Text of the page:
Building happy memories – Julia’s House
Julia’s House offers life-changing support to very ill children and their families but, like all hospices, it suffers from some public misunderstanding of what it really does. Andrew Headley sets the record straight.
Published in June ’14
‘When we were drowning, the only name on the life raft read “Julia’s House”.’ That quote from a parent graphically illustrates the vital part that the charity plays in the lives of the families of the hundred or so children for which it cares. The children range from new-born to eighteen and live all over Dorset, plus some in South Wiltshire. There is a common but mistaken impression that hospices are places where people go to die, but that is only part of their function and Julia’s House is primarily just the opposite – it is a place where desperately afflicted children go to live to the full the sometimes limited time left to them.
The Julia Perks Foundation was founded following the death in 1997 of Julia Perks, a paediatric nurse who, herself suffering from cancer, realised how much seriously ill children and their families needed specialist care. Six years later, the first two nurses started visiting such children in their homes, and home care remains central to the charity’s activities through its Community Care Team. It was always the intention to acquire a property, though, and in 2004 the Valentine Trust, a grant-making body which favours projects in Dorset, bought a handsome house in Springdale Road, almost exactly where Broadstone and Corfe Mullen meet, and leased it to the charity for a peppercorn rent. On its opening in 2006, the house and the charity were both re-named Julia’s House.
Children are referred to Julia’s House by GPs, community nurses, hospitals or the families themselves. Each child is assessed by his or her own doctors and by the charity’s own nurses, and only those with life-limiting or life-threatening conditions are accepted. The child may receive care, which the parents usually book in advance, either at Julia’s House or in his or her own home. The charity liaises closely with GPs and agencies involved in each case, and the care is given by fully qualified paediatric nurses and proficient carers, so parents can be sure that even though many of the conditions are rare and unpredictable, the medical attention will be as good as it can be.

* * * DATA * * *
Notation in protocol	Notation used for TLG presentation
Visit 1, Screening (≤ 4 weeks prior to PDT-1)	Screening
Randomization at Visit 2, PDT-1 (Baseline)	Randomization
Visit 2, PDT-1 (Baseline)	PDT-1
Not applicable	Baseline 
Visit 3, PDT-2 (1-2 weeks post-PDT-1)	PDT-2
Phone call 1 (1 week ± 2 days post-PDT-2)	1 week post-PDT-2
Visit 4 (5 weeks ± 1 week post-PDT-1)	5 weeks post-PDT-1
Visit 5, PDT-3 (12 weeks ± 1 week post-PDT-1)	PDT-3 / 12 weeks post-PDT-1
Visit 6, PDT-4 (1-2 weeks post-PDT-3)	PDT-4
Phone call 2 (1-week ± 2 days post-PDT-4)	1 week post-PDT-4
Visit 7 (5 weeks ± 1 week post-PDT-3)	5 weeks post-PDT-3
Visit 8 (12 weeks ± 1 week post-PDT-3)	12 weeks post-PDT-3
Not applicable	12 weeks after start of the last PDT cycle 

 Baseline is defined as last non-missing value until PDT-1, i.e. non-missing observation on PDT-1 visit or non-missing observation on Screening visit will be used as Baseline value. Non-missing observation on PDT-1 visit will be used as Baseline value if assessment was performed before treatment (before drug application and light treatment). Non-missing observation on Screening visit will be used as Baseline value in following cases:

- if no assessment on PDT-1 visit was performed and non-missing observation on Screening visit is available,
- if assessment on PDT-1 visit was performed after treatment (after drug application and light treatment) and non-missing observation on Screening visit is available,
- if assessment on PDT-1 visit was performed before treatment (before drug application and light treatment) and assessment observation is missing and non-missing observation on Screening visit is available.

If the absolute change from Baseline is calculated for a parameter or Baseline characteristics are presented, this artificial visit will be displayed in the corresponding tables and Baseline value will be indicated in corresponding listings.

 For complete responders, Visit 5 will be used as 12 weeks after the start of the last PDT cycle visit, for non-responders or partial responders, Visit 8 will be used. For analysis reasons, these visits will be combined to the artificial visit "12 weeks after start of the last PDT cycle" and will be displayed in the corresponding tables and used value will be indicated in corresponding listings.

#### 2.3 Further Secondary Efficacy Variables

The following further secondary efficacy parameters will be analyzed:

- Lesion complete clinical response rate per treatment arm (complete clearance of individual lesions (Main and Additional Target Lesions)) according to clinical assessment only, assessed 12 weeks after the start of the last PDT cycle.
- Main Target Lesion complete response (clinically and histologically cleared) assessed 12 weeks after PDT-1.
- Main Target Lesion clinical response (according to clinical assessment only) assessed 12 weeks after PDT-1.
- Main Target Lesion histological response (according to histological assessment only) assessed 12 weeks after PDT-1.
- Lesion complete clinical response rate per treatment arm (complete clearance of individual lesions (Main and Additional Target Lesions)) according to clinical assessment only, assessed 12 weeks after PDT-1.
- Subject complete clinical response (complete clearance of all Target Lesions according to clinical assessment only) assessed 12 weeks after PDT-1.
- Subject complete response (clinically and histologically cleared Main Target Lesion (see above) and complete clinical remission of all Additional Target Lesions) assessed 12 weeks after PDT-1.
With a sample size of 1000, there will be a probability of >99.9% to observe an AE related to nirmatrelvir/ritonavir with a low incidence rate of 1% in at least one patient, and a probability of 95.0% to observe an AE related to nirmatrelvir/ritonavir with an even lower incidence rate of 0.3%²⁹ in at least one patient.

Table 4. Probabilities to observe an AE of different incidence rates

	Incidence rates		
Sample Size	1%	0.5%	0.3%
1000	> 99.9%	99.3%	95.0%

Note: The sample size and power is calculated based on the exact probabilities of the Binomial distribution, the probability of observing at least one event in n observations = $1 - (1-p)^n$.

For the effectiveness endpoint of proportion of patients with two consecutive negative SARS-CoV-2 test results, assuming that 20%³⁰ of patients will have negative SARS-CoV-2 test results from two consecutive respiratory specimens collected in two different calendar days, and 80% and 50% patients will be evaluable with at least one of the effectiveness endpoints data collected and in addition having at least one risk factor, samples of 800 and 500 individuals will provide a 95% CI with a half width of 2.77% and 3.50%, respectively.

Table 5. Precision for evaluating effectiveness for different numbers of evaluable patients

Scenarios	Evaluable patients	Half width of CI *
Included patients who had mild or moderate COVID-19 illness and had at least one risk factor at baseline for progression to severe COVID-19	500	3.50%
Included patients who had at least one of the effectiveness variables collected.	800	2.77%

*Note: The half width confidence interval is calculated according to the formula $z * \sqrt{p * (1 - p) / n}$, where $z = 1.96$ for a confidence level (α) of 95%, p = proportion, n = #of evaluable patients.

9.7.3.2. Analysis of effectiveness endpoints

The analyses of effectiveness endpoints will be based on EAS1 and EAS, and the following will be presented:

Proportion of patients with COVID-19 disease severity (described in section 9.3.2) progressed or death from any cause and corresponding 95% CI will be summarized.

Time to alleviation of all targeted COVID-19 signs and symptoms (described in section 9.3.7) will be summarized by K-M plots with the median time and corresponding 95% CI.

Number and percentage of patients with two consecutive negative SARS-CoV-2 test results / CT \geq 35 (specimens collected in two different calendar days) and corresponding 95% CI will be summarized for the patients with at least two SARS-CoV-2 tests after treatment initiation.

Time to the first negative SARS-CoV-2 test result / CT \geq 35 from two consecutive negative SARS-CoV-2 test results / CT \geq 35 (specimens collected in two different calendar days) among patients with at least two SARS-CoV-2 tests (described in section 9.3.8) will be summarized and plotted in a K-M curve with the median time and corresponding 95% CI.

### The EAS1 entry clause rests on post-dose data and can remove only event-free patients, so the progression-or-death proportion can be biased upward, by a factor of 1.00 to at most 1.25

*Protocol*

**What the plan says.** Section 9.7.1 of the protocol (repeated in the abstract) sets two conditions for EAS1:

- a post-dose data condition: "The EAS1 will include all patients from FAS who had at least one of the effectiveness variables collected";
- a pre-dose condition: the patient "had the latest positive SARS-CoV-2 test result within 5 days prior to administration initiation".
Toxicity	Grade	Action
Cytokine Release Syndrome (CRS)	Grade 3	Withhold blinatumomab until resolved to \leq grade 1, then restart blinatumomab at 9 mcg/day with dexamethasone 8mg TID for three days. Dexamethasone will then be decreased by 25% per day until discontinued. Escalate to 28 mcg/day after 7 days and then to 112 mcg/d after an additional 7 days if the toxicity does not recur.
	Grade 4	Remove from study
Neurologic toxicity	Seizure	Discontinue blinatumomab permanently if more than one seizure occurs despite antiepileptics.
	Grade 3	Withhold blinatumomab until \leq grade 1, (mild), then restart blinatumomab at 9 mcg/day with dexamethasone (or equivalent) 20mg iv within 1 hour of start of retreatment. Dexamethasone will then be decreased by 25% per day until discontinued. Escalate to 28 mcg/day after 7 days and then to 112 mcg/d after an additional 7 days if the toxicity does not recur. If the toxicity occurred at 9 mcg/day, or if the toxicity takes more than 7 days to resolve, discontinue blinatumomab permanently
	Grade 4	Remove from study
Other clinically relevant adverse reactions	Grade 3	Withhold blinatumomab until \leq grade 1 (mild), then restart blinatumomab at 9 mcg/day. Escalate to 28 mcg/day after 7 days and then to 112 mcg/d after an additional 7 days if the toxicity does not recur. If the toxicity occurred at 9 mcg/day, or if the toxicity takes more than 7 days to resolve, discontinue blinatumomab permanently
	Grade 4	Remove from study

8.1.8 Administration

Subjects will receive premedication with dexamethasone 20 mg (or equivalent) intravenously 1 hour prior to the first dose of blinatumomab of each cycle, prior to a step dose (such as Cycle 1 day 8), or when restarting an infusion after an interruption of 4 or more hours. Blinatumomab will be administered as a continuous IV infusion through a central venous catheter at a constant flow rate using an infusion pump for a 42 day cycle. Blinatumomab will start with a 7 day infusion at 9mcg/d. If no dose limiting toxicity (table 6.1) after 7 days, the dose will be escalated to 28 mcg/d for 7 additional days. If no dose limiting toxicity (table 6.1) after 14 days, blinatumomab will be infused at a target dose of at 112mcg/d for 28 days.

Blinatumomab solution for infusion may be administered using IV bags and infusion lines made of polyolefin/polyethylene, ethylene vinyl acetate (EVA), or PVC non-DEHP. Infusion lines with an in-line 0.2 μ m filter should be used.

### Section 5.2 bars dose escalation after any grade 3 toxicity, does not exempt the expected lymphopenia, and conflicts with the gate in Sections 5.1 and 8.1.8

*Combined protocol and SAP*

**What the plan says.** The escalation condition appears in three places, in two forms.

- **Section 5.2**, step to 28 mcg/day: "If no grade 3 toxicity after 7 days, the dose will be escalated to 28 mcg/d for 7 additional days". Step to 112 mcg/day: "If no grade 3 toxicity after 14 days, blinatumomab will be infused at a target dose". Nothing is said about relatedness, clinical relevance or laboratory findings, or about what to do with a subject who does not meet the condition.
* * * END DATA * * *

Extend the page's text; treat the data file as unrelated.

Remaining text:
To provide the necessary flexibility, some of the staff are part-time, but all are trained to the same high standard. The monthly rota is compiled by the hospice lead nurse, Louise McKenna, who compares it to doing a killer sudoku! Each child’s parents are entitled to 200 hours of free standard respite care a year, which they might use to spend quality time with the rest of the family, to give themselves a treat or simply to do necessary chores like shopping. In practice, almost every family helped by Julia’s House has had a crisis such as parental illness at some time, and has received emergency care which is in addition to their allocation.
Entering Julia’s House, one is immediately struck by the bright and colourful decoration. As Louise McKenna puts it, ‘We want them to know they’re coming somewhere special.’ The four bedrooms in which children can stay at weekends or during emergencies are equally attractive, designed to look not at all like hospital rooms despite being fully equipped. There are glimpses from the upper windows of Poole Harbour with the Purbeck Hills beyond, and there is a sensory garden which manages to look neat and attractive despite doubling as a play-space for the children, thanks to a loyal team of volunteers.
‘It’s like a fab nursery for the little ones and like a youth club for the older ones,’ is the view of Zoe Monk. The younger children, who include Zoe’s son, Samuel, are basically there to play, but each has a creative play plan designed to develop his or her abilities as far as possible. They may do crafts or bake or play music, or perhaps spend time in the sensory room with its range of lights, sounds, shapes and textures, each of which has a therapeutic or developmental purpose. Older children are often at a special or mainstream school, so come to the hospice mainly at weekends and in the holidays; an important part of the charity’s work is to liaise with parents in preparing for the transition to adult care at the age of eighteen.